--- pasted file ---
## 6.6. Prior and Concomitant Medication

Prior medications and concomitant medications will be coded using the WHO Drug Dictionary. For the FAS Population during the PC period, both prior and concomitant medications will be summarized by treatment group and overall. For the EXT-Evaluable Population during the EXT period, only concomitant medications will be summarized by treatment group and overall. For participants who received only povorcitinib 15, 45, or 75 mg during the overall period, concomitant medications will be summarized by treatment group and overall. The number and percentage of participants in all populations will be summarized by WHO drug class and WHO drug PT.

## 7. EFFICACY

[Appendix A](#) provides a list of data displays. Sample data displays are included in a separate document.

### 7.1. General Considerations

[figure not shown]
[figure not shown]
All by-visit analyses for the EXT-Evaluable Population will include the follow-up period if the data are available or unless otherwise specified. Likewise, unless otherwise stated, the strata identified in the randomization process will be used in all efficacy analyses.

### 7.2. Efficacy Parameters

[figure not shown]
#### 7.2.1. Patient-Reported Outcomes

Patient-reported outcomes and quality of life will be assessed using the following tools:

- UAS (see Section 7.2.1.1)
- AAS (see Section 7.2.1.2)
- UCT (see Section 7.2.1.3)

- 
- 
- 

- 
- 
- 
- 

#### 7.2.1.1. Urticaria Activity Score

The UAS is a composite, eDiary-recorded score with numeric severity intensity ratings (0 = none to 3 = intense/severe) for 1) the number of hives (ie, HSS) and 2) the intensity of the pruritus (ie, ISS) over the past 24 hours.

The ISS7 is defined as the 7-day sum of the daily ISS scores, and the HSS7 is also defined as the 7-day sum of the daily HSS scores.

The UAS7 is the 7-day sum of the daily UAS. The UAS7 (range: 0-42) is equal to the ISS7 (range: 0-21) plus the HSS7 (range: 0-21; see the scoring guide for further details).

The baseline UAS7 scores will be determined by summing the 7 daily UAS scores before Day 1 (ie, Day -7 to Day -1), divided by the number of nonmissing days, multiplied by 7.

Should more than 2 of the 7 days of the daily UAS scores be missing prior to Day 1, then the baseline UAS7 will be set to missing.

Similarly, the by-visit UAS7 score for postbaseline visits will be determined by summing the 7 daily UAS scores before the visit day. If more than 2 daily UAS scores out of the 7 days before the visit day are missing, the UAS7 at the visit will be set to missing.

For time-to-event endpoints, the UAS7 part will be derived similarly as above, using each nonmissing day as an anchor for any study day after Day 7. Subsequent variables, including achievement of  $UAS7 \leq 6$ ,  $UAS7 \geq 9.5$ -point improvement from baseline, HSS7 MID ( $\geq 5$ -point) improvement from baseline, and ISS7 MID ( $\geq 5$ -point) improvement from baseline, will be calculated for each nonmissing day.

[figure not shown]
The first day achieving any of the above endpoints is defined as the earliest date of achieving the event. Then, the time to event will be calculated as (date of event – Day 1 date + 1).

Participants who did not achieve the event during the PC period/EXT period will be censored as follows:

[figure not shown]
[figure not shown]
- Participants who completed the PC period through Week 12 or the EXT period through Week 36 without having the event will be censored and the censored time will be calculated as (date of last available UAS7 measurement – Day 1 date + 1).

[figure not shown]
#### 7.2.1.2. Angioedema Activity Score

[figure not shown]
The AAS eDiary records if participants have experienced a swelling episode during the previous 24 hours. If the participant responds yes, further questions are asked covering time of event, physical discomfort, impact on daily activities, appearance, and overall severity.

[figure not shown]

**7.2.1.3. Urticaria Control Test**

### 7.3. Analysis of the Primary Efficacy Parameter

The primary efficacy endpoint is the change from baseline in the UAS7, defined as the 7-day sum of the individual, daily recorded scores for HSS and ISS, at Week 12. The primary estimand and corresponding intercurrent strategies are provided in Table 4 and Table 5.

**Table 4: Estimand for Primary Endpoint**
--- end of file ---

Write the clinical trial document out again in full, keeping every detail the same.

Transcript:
## 6.6. Prior and Concomitant Medication

Prior medications and concomitant medications will be coded using the WHO Drug Dictionary. For the FAS Population during the PC period, both prior and concomitant medications will be summarized by treatment group and overall. For the EXT-Evaluable Population during the EXT period, only concomitant medications will be summarized by treatment group and overall. For participants who received only povorcitinib 15, 45, or 75 mg during the overall period, concomitant medications will be summarized by treatment group and overall. The number and percentage of participants in all populations will be summarized by WHO drug class and WHO drug PT.

## 7. EFFICACY

[Appendix A](#) provides a list of data displays. Sample data displays are included in a separate document.

### 7.1. General Considerations

[figure not shown]
[figure not shown]
All by-visit analyses for the EXT-Evaluable Population will include the follow-up period if the data are available or unless otherwise specified. Likewise, unless otherwise stated, the strata identified in the randomization process will be used in all efficacy analyses.

### 7.2. Efficacy Parameters

[figure not shown]
#### 7.2.1. Patient-Reported Outcomes

Patient-reported outcomes and quality of life will be assessed using the following tools:

- UAS (see Section 7.2.1.1)
- AAS (see Section 7.2.1.2)
- UCT (see Section 7.2.1.3)

- 
- 
- 

- 
- 
- 
- 

#### 7.2.1.1. Urticaria Activity Score

The UAS is a composite, eDiary-recorded score with numeric severity intensity ratings (0 = none to 3 = intense/severe) for 1) the number of hives (ie, HSS) and 2) the intensity of the pruritus (ie, ISS) over the past 24 hours.

The ISS7 is defined as the 7-day sum of the daily ISS scores, and the HSS7 is also defined as the 7-day sum of the daily HSS scores.

The UAS7 is the 7-day sum of the daily UAS. The UAS7 (range: 0-42) is equal to the ISS7 (range: 0-21) plus the HSS7 (range: 0-21; see the scoring guide for further details).

The baseline UAS7 scores will be determined by summing the 7 daily UAS scores before Day 1 (ie, Day -7 to Day -1), divided by the number of nonmissing days, multiplied by 7.

Should more than 2 of the 7 days of the daily UAS scores be missing prior to Day 1, then the baseline UAS7 will be set to missing.

Similarly, the by-visit UAS7 score for postbaseline visits will be determined by summing the 7 daily UAS scores before the visit day. If more than 2 daily UAS scores out of the 7 days before the visit day are missing, the UAS7 at the visit will be set to missing.

For time-to-event endpoints, the UAS7 part will be derived similarly as above, using each nonmissing day as an anchor for any study day after Day 7. Subsequent variables, including achievement of  $UAS7 \leq 6$ ,  $UAS7 \geq 9.5$ -point improvement from baseline, HSS7 MID ( $\geq 5$ -point) improvement from baseline, and ISS7 MID ( $\geq 5$ -point) improvement from baseline, will be calculated for each nonmissing day.

[figure not shown]
The first day achieving any of the above endpoints is defined as the earliest date of achieving the event. Then, the time to event will be calculated as (date of event – Day 1 date + 1).

Participants who did not achieve the event during the PC period/EXT period will be censored as follows:

[figure not shown]
[figure not shown]
- Participants who completed the PC period through Week 12 or the EXT period through Week 36 without having the event will be censored and the censored time will be calculated as (date of last available UAS7 measurement – Day 1 date + 1).

[figure not shown]
#### 7.2.1.2. Angioedema Activity Score

[figure not shown]
The AAS eDiary records if participants have experienced a swelling episode during the previous 24 hours. If the participant responds yes, further questions are asked covering time of event, physical discomfort, impact on daily activities, appearance, and overall severity.

[figure not shown]

**7.2.1.3. Urticaria Control Test**

### 7.3. Analysis of the Primary Efficacy Parameter

The primary efficacy endpoint is the change from baseline in the UAS7, defined as the 7-day sum of the individual, daily recorded scores for HSS and ISS, at Week 12. The primary estimand and corresponding intercurrent strategies are provided in Table 4 and Table 5.

**Table 4: Estimand for Primary Endpoint**